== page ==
ATLAS sets stringent limits on the existence of supersymmetric dark matter particles
If new particles are out there, the Large Hadron Collider (LHC) is the ideal place to search for them. The theory of supersymmetry suggests that a whole new family of partner particles exists for each of the known fundamental particles. While this might seem extravagant, these partner particles could address various shortcomings in current scientific knowledge, such as the source of the mysterious dark matter in the universe, the “unnaturally” small mass of the Higgs boson, the anomalous way that the muon spins and even the relationship between the various forces of nature. But if these supersymmetric particles exist, where might they be hiding?
This is what physicists at the LHC have been trying to find out, and in a recent study of proton–proton collision data from Run 2 of the LHC (2015–2018), the ATLAS collaboration provides the most comprehensive overview yet of its searches for some of the most elusive types of supersymmetric particles—those that would only rarely be produced through the “weak” nuclear force or the electromagnetic force. The lightest of these weakly interacting supersymmetric particles could be the source of dark matter.
The increased collision energy and the higher collision rate provided by Run 2, as well as new search algorithms and machine-learning techniques, have allowed for deeper exploration into this difficult-to-reach territory of supersymmetry.
ATLAS physicists have pulled together results from eight searches, each seeking evidence for supersymmetric particles in a different way. The combined power and sensitivity of the different search strategies has allowed ATLAS researchers to study tens of thousands of supersymmetry models, each with different predictions about the masses of supersymmetric particles.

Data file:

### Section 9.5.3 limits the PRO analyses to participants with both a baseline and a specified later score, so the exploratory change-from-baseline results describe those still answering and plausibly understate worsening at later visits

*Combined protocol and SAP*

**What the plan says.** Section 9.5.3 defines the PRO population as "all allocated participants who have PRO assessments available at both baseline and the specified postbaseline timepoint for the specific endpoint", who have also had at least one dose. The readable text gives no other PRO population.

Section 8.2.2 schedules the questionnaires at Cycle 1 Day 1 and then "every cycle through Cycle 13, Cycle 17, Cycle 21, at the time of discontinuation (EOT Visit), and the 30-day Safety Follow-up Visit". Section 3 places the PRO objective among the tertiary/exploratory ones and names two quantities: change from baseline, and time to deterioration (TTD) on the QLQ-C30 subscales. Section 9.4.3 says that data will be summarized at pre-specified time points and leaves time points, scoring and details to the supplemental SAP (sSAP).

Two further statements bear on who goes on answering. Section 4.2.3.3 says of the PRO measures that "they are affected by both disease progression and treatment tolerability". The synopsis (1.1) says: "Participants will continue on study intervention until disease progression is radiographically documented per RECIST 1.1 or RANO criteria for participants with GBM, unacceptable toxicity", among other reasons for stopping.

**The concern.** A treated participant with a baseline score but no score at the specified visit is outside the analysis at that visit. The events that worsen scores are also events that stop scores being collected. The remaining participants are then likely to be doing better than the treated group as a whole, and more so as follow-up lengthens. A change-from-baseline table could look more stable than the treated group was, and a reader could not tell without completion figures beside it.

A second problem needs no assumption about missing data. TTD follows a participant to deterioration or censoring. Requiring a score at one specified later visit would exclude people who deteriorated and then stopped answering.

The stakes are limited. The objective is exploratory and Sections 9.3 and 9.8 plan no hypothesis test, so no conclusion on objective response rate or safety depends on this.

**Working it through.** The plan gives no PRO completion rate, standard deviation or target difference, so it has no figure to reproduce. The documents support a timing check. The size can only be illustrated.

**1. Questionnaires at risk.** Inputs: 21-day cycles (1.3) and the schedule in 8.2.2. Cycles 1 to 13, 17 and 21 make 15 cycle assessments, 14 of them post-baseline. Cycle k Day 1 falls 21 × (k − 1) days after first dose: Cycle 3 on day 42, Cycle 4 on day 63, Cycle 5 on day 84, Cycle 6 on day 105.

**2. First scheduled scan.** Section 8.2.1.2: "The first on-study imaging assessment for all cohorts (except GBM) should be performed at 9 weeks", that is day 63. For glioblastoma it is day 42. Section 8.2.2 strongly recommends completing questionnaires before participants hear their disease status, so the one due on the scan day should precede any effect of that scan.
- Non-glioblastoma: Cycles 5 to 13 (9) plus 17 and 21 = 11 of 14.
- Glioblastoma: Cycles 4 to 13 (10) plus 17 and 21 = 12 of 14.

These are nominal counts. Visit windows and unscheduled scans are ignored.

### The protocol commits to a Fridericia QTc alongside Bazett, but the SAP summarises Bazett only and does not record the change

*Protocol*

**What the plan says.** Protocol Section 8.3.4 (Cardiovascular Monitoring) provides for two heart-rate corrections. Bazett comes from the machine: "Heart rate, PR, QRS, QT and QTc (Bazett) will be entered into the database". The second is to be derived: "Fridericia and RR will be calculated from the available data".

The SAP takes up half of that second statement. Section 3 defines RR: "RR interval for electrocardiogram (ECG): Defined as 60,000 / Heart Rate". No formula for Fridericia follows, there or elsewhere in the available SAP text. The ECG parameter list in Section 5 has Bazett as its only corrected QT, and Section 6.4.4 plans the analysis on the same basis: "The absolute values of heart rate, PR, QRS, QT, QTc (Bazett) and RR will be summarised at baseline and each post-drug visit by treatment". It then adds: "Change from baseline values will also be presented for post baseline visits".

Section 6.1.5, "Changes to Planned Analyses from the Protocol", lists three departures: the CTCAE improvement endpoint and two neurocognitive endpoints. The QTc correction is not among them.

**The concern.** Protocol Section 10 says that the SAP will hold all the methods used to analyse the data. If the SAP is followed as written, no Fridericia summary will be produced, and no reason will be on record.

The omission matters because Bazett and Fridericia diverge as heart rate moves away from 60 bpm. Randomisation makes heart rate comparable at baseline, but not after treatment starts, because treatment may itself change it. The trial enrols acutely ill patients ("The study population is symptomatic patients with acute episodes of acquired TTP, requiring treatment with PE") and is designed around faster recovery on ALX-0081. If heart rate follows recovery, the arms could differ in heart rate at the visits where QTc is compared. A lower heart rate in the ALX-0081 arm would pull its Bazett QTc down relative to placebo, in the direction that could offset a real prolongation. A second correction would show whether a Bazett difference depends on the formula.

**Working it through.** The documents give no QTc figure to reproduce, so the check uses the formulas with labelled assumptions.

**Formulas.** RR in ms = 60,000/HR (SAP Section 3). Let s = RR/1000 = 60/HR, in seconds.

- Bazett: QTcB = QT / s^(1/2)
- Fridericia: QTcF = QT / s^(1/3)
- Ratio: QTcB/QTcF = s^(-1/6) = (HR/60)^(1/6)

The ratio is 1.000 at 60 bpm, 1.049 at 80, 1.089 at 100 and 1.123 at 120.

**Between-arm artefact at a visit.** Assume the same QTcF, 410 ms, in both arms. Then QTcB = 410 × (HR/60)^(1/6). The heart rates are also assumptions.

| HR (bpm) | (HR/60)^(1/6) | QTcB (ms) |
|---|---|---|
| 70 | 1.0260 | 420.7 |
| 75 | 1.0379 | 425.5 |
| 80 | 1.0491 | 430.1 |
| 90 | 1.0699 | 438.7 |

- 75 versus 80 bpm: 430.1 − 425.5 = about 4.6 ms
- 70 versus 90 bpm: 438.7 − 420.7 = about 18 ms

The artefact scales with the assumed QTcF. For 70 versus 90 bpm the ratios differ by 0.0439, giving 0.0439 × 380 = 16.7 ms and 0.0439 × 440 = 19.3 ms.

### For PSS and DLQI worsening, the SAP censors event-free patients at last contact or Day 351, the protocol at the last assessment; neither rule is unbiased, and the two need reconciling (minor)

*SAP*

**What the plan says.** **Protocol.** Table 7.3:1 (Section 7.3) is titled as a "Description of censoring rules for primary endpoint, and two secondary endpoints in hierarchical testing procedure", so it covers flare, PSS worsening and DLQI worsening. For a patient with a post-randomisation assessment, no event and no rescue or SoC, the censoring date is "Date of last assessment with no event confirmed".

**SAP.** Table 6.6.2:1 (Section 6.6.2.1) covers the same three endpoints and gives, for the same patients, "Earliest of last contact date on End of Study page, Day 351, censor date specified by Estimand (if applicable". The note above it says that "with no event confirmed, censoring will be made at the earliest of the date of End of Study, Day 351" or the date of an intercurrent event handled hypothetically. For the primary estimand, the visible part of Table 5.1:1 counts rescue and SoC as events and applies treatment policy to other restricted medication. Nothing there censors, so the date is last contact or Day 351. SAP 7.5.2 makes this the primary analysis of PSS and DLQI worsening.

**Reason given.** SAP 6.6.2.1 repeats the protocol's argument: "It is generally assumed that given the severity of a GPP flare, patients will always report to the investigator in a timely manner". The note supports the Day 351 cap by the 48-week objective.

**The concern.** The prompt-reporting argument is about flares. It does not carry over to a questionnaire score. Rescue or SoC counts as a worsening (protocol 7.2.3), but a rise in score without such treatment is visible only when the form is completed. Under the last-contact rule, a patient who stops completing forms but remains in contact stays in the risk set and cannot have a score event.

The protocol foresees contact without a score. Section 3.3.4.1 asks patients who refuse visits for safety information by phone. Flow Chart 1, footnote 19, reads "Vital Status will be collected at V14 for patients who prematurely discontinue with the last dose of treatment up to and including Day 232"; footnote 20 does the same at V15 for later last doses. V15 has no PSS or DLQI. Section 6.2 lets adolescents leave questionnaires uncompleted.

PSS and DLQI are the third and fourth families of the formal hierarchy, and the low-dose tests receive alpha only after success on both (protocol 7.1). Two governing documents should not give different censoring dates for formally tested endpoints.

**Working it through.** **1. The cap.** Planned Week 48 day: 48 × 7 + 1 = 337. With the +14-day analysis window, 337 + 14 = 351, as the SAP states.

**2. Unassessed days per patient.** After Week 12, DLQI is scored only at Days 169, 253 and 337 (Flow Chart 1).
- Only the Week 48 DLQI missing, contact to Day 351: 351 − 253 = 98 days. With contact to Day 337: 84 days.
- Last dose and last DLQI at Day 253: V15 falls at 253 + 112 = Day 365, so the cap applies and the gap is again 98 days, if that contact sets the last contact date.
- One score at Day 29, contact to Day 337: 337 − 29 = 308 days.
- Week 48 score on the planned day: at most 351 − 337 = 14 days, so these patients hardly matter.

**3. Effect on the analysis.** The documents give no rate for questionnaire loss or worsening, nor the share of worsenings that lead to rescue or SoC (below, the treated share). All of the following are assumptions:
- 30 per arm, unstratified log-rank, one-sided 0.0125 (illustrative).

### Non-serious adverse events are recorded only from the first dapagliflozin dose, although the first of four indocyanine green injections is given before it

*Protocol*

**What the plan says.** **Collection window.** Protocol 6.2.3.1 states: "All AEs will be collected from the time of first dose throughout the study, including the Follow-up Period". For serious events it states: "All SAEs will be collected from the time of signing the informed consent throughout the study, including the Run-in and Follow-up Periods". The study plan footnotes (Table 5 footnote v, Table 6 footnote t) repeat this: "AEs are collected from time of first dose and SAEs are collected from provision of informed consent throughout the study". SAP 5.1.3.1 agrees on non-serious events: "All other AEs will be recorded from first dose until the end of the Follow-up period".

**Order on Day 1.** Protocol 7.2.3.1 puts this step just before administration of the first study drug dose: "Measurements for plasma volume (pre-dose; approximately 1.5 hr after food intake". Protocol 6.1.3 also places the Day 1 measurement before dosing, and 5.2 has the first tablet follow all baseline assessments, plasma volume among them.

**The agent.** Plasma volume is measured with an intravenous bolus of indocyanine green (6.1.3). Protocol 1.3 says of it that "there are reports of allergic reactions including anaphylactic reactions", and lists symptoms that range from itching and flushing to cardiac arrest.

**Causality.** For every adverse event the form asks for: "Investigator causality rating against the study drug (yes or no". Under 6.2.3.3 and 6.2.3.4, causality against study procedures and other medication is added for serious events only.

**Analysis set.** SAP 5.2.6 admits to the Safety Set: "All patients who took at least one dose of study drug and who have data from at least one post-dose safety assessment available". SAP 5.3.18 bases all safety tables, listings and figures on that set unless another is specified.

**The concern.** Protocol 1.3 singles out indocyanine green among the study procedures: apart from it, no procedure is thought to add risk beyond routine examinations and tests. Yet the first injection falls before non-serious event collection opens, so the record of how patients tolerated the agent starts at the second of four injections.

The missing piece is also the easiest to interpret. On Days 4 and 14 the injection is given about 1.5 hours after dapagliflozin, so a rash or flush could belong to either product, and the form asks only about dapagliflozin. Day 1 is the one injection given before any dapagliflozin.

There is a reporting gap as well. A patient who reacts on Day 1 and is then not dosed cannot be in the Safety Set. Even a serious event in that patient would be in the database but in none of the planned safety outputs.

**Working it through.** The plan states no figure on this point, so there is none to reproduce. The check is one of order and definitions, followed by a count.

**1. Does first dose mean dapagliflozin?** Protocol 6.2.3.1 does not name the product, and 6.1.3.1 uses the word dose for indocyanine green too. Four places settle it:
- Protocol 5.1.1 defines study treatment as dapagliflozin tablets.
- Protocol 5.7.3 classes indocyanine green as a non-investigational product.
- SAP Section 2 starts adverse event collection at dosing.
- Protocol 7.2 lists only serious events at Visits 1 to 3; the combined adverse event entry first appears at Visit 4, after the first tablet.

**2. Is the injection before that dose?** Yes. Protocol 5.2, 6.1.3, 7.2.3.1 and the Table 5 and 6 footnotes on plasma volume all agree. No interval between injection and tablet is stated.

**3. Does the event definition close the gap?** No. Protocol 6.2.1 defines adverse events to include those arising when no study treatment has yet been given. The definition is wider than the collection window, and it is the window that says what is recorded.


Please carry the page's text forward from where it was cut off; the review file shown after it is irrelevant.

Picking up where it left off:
These ATLAS searches have unprecedented sensitivity and explore a wide range of supersymmetric-particle masses. The ATLAS physicists looked for evidence of “lab-made” dark matter—that is, dark matter created in LHC collisions. Their searches have proved complementary to other experiments seeking natural, “relic” dark matter left over from the Big Bang. Unlike collider searches, which don’t need to see the dark matter to infer its presence, the latter experiments rely on the sufficiently large probability of dark matter particles hitting normal materials and therefore being detected.
One of the most significant findings of this combination of searches is that some regions for supersymmetric-particle masses that were previously viewed favorably, where the dark matter particle has about half the mass of the Z boson or the Higgs boson, have now been almost totally ruled out.
Another benefit of such a comprehensive study is an understanding of which supersymmetry models have not yet been probed. ATLAS has presented examples of such surviving models, which can be used to optimize future searches. Though possible hiding places for supersymmetric particles are being systematically reduced, many models remain stubbornly evasive. Improving the sensitivity of ATLAS searches to these models will require more collision data and further clever developments in search strategy.